Iceberg could disrupt ocean currents worldwide
The calving of a massive Antarctic iceberg is expected to affect ocean circulation worldwide, causing colder winters the other side of the world.
The 2,500 square kilometer Mertz Glacier Tongue, south of Australia, broke off two weeks ago after another 97km-long iceberg collided with it.
While the calving hasn't been shown to be caused by climate change, it's expected to lead to some.
The Antarctic Climate & Ecosystems (ACE) Cooperative Research Centre warns that the position of the two icebergs is likely to cause drastic changes to ocean currents worldwide.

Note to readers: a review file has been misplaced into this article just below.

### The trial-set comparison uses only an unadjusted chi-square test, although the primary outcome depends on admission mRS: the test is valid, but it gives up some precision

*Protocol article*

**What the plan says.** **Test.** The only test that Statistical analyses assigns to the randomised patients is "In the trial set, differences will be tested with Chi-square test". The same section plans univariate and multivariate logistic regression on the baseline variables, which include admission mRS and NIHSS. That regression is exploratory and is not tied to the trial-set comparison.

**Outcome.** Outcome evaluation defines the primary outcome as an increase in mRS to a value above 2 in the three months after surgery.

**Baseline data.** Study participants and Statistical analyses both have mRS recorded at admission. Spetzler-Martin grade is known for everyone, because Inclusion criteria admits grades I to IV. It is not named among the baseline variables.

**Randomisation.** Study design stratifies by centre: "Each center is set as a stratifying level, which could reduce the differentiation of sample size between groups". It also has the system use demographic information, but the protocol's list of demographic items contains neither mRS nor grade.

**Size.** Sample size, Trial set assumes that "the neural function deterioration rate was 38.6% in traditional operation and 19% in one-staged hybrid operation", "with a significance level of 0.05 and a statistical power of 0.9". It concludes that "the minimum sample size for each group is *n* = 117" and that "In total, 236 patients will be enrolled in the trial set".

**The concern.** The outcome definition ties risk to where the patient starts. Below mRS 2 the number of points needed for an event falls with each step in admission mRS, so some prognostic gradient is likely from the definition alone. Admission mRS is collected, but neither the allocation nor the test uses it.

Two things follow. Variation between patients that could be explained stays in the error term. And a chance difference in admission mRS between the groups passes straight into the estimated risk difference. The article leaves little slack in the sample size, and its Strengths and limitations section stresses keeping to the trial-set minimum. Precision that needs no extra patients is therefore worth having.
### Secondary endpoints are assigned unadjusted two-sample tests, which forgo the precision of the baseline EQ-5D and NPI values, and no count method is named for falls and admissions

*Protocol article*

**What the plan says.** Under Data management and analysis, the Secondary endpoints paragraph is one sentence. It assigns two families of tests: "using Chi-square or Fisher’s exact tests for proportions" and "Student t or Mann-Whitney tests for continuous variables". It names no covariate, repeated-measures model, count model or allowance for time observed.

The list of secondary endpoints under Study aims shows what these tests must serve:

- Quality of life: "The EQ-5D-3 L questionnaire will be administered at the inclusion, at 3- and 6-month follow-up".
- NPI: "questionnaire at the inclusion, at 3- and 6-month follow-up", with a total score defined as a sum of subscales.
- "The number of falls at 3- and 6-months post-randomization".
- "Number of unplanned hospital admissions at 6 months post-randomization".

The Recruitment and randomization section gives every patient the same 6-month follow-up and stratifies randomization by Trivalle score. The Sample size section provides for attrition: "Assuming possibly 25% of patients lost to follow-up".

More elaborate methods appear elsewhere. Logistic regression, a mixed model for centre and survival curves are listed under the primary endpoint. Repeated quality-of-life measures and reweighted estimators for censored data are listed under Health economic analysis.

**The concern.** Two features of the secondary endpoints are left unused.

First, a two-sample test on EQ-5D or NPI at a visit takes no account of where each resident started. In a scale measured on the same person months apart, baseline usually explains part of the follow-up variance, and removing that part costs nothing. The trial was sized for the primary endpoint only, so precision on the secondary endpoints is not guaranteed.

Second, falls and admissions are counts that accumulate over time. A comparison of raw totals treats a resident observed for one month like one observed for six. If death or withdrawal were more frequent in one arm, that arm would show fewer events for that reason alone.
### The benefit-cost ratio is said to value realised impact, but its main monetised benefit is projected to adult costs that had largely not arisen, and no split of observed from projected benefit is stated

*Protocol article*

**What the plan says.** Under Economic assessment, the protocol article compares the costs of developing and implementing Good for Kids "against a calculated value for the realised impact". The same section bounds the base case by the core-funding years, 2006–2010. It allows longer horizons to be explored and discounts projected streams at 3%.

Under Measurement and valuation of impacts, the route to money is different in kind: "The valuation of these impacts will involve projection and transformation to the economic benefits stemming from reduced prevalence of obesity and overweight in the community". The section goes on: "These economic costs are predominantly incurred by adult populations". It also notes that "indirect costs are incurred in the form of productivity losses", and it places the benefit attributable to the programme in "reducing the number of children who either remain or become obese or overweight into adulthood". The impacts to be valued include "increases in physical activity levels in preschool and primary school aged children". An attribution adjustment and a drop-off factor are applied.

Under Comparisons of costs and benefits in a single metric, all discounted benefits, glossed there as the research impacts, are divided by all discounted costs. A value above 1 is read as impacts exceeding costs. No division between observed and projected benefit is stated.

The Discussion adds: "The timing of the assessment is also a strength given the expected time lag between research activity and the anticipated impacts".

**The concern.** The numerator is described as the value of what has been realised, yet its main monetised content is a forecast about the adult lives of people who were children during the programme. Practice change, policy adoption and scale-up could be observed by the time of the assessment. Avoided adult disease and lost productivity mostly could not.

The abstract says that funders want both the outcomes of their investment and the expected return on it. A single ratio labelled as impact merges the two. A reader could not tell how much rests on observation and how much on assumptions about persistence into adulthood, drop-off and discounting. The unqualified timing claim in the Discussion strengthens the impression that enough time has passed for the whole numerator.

The reason is that, each winter, an area of ice called the Mertz Glacier Polynya is formed immediately northwest of the Mertz Glacier Tongue and in the neighboring coastal bays.
Strong off-shore winds across this area lead to the growth of large amounts of sea ice each year. This is crucial to the formation of very salty, dense shelf water - a major ingredient of the world ocean circulation.
A drop in production of this water could lead to colder winters in the North Atlantic for years to come, says ACE. It will also have important implications for the marine biology of the region.